Diagnose your next project with user stories and acceptance criteria

You've had a fantastic idea to grow your business. You know you'll need to create some new resources, build a few automations and create a go-live timeline. You're excited about your idea but daunted about the practicalities. 

Will you need to purchase additional software? How will you ensure the new automations won't interfere with existing ones? What are the risks involved with the project? 

As your business scales, putting new ideas into action becomes more complex. You need to win the hearts and minds of your colleagues to put new ideas into action, avoid creating redundancies between systems and ensure that your idea is practical in the longrun. 

These business-critical considerations quickly mount up and become daunting. 

At ESM Inbound, we've developed a process that reliably produces a clear report covering all of the complexities of your next project. Using well-established principles from proven project management frameworks, we have turned our Diagnostic Engagement into a process trusted by businesses throughout the world. 

Use cases, user stories and acceptance criteria

The goal of a Diagnostic Engagement is to take your idea and break it down into clearly defined chunks. Each chunk is referred to as a use case and is defined in the form of a short description of why the end user might want to achieve a specific result. 

This use case is then clarified with two elements adapted from standard software development practice: 

  • User story: a description of who will use a resource, what they would do and why they would do it
  • Acceptance criteria: an outline of how the user will access the result and what the outcome would be. 

When combined, these three elements show us: 

  • Why we are building a new resource
  • Who we are building it for
  • How we know we built it properly.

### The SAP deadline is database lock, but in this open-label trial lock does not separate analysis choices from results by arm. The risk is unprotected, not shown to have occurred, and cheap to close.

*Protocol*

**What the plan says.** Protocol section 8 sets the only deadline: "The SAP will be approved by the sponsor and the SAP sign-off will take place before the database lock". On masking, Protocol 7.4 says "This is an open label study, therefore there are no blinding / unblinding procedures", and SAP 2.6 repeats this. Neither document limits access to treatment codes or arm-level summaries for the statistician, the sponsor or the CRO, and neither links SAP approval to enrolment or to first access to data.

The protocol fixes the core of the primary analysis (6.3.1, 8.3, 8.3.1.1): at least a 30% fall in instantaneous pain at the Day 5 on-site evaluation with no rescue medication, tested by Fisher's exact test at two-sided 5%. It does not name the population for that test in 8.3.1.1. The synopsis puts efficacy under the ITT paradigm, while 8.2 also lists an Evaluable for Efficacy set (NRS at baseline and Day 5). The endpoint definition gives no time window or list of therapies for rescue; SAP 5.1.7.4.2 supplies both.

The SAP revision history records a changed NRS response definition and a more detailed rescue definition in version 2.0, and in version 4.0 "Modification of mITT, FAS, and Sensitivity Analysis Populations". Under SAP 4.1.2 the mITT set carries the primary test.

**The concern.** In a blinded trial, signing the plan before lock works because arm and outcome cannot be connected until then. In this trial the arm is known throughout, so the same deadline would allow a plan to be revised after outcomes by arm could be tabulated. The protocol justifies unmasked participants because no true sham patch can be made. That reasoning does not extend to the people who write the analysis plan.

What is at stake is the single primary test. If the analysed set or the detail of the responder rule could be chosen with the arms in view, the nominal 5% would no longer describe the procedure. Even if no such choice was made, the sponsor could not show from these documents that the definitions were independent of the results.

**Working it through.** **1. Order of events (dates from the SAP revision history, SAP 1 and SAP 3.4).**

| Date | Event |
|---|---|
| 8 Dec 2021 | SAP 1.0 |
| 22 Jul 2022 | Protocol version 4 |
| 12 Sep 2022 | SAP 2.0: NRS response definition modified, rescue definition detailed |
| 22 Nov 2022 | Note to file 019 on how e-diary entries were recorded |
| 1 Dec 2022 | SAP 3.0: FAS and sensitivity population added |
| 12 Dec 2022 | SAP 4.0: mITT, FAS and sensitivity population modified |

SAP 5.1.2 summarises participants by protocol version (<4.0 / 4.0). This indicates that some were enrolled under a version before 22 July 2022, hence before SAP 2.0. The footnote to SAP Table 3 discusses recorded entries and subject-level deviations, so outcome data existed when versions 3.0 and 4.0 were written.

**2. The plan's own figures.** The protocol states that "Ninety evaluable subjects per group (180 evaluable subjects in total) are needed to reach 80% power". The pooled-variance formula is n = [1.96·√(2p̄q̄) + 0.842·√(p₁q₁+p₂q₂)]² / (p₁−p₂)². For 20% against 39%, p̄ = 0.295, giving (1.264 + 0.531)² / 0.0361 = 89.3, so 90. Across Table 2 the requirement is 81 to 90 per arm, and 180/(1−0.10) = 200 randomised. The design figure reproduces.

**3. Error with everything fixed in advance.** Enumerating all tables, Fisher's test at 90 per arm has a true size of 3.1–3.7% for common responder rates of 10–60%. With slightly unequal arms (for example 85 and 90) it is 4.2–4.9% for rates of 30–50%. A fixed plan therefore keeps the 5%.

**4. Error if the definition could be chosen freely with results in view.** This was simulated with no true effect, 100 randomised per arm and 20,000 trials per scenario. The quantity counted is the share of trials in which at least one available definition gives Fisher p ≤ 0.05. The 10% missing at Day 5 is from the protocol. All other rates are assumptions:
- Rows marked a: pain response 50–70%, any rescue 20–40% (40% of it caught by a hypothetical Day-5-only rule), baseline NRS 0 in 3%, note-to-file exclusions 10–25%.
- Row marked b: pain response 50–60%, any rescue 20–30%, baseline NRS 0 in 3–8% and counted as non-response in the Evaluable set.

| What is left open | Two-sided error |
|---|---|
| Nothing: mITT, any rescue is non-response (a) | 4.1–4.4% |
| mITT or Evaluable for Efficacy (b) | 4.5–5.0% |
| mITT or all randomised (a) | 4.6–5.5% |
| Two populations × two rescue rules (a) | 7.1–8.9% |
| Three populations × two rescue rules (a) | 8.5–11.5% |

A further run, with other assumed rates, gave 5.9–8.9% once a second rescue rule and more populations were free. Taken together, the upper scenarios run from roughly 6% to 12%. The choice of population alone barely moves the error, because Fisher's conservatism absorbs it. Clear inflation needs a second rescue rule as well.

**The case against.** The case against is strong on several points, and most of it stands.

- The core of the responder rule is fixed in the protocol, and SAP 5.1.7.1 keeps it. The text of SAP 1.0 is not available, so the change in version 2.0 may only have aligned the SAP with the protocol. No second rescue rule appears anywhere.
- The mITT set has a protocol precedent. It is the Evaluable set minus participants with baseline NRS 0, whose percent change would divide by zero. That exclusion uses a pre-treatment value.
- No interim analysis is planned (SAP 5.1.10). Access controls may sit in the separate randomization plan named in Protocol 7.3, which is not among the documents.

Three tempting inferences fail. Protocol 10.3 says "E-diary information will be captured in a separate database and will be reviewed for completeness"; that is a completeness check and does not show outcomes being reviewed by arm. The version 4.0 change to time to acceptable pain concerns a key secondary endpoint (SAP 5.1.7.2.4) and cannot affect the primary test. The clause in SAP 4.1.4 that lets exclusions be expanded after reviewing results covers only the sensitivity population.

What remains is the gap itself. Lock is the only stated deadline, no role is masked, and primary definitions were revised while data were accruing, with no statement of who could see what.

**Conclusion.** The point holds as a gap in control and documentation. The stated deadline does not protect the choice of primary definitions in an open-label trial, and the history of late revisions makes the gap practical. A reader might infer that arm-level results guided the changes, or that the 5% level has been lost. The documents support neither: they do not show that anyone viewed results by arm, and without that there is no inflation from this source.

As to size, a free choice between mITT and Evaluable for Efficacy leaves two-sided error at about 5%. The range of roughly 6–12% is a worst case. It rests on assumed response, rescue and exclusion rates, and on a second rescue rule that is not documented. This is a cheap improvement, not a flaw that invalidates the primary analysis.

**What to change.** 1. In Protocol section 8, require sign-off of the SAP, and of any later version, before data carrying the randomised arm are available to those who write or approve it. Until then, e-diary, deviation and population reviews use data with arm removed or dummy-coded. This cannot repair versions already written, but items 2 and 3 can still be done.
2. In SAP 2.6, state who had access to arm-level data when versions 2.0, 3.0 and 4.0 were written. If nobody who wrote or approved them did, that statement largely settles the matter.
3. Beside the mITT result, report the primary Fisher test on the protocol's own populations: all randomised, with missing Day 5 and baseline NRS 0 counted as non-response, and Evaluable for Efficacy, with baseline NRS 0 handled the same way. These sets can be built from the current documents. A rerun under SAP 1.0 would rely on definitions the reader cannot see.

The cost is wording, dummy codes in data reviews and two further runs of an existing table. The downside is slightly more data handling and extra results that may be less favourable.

When you engage ESM Inbound for a Diagnostic Engagement, we will start by gathering all of your use cases and then conduct a four part process: 

  1. Clarifying: working with you to define the user story and acceptance critiera
  2. Investigating: reviewing the different methods that will successfully deliver on your use case
  3. Documenting: selecting the best solution and documenting it in plain English and, if appropriate, a series of flowcharts
  4. Solved: presenting the solution to you for approval. 

This blog post is about user stories and acceptance criteria, so we'll focus on the 'clarifying' stage here.

Examples of user stories

When documenting your user stories, we use an established process from agile project management processes. The format is: 

  • As a [user]
  • I want to [goal]
  • So that [why they need to achieve the goal].

Some examples of user stories would be: 

As a community manager, I want to assess the level of engagement within our community portal, so that I can reduce churn and help members to get value from the portal. 
As a learner in an online course, I want to instantly receive the certificate when I've completed the examso that I can use my new certificate when applying for jobs. 
As a sales person, I want to automatically send customised proposals to prospectsso that I can send proposals out faster than our competitors. 

Examples of acceptance criteria

Now that you understand who you are creating a resource for and why they would use it, we need to clearly document the definition of success. To achieve this, we borrow a feature of software development processes known as acceptance criteria.